July 16, 2024

Sam Bankman-Fried: "I never meant to cause harm to anybody"

April 02, 2024
2Min Reads

The most notorious name in the business right now, Sam Bankman Fried (SBF), has made his final remarks before being sent to federal jail.

SBF stated, "I never thought that what I was doing was illegal," during an ABC News interview.

The interview on April 1 comes after SBF was sentenced by United States District Court for the Southern District of New York Judge Lewis Kaplan. SBF was sentenced to 25 years in federal prison on March 28.

Emails from the media outlet from the Metropolitan Detention Center in Brooklyn were answered by the former CEO.

"Every day, the memory of what was lost haunts me. A regretful SBF stated, "I never intended to injure anyone or take anyone's money.

Bankman-Fried did not hold back in admitting that things deteriorated while he was in charge. In addition, he gave a brief update on his mental health, indicating a strong desire to undo some of the harm he had caused.

"I would do anything to be able to assist in even partially repairing the damage. I'm making the most of my time in prison, but I wish I could do more," he remarked.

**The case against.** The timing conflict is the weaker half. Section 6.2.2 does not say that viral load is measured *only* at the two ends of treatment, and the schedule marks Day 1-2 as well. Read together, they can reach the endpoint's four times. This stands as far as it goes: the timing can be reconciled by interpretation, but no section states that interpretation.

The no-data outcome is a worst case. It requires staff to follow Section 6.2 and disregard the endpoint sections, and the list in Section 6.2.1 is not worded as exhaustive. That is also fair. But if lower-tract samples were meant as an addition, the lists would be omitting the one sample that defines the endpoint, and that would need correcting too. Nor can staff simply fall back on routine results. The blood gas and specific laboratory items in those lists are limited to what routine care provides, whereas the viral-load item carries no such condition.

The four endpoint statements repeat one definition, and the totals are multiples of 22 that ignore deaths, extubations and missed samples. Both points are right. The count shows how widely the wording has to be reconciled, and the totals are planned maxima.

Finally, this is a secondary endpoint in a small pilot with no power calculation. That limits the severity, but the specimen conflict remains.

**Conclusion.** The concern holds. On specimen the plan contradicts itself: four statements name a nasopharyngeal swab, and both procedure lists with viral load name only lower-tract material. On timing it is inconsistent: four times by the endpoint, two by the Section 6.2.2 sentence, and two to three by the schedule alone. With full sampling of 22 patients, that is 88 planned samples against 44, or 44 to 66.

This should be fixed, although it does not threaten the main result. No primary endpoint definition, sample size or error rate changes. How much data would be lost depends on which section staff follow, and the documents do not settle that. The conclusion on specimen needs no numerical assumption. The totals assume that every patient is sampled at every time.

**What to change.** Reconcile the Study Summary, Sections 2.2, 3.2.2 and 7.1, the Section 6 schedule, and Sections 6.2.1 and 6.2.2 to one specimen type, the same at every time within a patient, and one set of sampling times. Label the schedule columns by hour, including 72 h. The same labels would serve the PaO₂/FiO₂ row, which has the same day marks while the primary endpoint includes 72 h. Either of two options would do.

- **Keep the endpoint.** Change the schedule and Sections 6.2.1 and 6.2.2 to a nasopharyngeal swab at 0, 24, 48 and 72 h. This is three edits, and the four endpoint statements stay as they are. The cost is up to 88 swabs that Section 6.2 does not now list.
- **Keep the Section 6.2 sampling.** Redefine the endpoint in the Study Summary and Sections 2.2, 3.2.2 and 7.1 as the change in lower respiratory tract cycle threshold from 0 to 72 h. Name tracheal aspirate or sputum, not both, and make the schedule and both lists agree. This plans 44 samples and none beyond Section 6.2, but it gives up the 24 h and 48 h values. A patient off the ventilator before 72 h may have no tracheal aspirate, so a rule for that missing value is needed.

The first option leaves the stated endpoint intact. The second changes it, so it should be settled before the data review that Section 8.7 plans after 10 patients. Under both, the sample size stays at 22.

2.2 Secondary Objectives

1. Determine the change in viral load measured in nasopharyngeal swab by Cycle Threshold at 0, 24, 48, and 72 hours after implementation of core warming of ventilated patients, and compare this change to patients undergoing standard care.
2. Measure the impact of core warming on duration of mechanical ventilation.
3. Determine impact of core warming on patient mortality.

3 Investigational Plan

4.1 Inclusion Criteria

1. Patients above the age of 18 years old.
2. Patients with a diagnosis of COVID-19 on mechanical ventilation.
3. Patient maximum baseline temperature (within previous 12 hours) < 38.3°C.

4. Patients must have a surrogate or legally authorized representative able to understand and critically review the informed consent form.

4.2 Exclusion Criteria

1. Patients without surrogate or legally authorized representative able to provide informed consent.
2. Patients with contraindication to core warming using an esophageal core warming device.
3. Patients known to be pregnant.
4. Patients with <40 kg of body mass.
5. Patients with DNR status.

Judge Lewis Kaplan had criticized SBF on the day of his sentencing for lying and failing to express genuine contrition for his part in one of the largest collapses in the history of the cryptocurrency industry.

In a statement, Kaplan was quoted as stating, "Not a word of regret."

Bankman-Fried, however, begs to differ. A few days later, he responded, "Of course, I'm remorseful," touching on the deep-seated hurt and betrayal that many FTX consumers felt.

SBF stated, "They should be paid in full, at current prices," and that this is what ought to have transpired in November 2022—the month that FTX declared bankruptcy.

"Watching them wait day after day is agonizing."

Additionally, he said that the FTX has enough assets to pay back its clients "at current prices or prices at the time." He attributed the failure of the exchange to relaunch the business after his exit.

He continued after that. Bankman-Fried experienced the emotional toll of seeing his colleagues' consequences as well as the tarnished humanitarian programs he had championed due to the incident.

SBF's attacks on Sullivan & Cromwell, the law firm defending FTX's new management, deepened the conspiracy. He claimed they were biased and that the fairness of his trial was compromised by their close ties to the prosecutors.

"The process was tainted," he said, blaming the firm's clout and the ensuing media frenzy for the majority of his ire.

Bankman-Fried looked ahead and disclosed intentions to file an appeal. As part of his plan, he will point out errors in the trial testimony and argue that it "greatly misstated" what actually happened. SBF also objected to the limitations imposed on his defense, such as the inability to call crucial witnesses and provide important evidence.


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